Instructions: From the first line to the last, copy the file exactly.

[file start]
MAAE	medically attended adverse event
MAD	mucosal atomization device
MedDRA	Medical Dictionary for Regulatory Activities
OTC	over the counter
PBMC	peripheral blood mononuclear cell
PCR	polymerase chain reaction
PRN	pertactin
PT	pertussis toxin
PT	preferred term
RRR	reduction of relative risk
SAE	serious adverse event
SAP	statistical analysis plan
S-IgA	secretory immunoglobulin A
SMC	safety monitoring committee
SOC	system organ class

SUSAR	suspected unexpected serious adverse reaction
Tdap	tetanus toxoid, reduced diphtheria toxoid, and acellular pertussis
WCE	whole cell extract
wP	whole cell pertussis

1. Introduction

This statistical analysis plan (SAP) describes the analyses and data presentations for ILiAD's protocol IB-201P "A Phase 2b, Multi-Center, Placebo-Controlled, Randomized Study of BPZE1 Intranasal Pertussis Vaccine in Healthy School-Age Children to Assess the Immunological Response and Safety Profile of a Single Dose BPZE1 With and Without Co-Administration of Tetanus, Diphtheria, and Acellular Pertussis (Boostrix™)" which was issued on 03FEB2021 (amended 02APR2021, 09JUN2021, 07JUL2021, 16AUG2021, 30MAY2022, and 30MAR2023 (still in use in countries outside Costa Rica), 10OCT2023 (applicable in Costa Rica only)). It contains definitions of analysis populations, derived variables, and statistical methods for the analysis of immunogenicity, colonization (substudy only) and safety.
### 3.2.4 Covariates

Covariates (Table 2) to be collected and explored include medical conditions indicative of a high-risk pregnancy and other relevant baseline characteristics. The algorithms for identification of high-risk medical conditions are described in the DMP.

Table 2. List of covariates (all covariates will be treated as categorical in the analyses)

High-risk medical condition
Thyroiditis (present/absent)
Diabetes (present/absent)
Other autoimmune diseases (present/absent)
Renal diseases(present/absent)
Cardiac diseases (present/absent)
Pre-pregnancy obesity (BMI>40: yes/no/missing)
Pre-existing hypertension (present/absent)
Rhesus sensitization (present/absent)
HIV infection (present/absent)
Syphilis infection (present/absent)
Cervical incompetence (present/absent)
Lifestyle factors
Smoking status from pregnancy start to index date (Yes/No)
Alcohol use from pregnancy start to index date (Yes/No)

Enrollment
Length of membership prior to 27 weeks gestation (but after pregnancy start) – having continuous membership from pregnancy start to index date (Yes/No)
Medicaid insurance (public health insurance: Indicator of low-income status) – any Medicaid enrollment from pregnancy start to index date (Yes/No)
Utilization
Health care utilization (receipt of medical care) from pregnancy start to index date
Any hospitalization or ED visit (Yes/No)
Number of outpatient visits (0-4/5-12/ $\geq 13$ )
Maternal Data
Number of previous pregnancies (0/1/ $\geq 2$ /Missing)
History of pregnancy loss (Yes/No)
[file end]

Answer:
MAAE	medically attended adverse event
MAD	mucosal atomization device
MedDRA	Medical Dictionary for Regulatory Activities
OTC	over the counter
PBMC	peripheral blood mononuclear cell
PCR	polymerase chain reaction
PRN	pertactin
PT	pertussis toxin
PT	preferred term
RRR	reduction of relative risk
SAE	serious adverse event
SAP	statistical analysis plan
S-IgA	secretory immunoglobulin A
SMC	safety monitoring committee
SOC	system organ class

SUSAR	suspected unexpected serious adverse reaction
Tdap	tetanus toxoid, reduced diphtheria toxoid, and acellular pertussis
WCE	whole cell extract
wP	whole cell pertussis

1. Introduction

This statistical analysis plan (SAP) describes the analyses and data presentations for ILiAD's protocol IB-201P "A Phase 2b, Multi-Center, Placebo-Controlled, Randomized Study of BPZE1 Intranasal Pertussis Vaccine in Healthy School-Age Children to Assess the Immunological Response and Safety Profile of a Single Dose BPZE1 With and Without Co-Administration of Tetanus, Diphtheria, and Acellular Pertussis (Boostrix™)" which was issued on 03FEB2021 (amended 02APR2021, 09JUN2021, 07JUL2021, 16AUG2021, 30MAY2022, and 30MAR2023 (still in use in countries outside Costa Rica), 10OCT2023 (applicable in Costa Rica only)). It contains definitions of analysis populations, derived variables, and statistical methods for the analysis of immunogenicity, colonization (substudy only) and safety.
### 3.2.4 Covariates

Covariates (Table 2) to be collected and explored include medical conditions indicative of a high-risk pregnancy and other relevant baseline characteristics. The algorithms for identification of high-risk medical conditions are described in the DMP.

Table 2. List of covariates (all covariates will be treated as categorical in the analyses)

High-risk medical condition
Thyroiditis (present/absent)
Diabetes (present/absent)
Other autoimmune diseases (present/absent)
Renal diseases(present/absent)
Cardiac diseases (present/absent)
Pre-pregnancy obesity (BMI>40: yes/no/missing)
Pre-existing hypertension (present/absent)
Rhesus sensitization (present/absent)
HIV infection (present/absent)
Syphilis infection (present/absent)
Cervical incompetence (present/absent)
Lifestyle factors
Smoking status from pregnancy start to index date (Yes/No)
Alcohol use from pregnancy start to index date (Yes/No)

Enrollment
Length of membership prior to 27 weeks gestation (but after pregnancy start) – having continuous membership from pregnancy start to index date (Yes/No)
Medicaid insurance (public health insurance: Indicator of low-income status) – any Medicaid enrollment from pregnancy start to index date (Yes/No)
Utilization
Health care utilization (receipt of medical care) from pregnancy start to index date
Any hospitalization or ED visit (Yes/No)
Number of outpatient visits (0-4/5-12/ $\geq 13$ )
Maternal Data
Number of previous pregnancies (0/1/ $\geq 2$ /Missing)
History of pregnancy loss (Yes/No)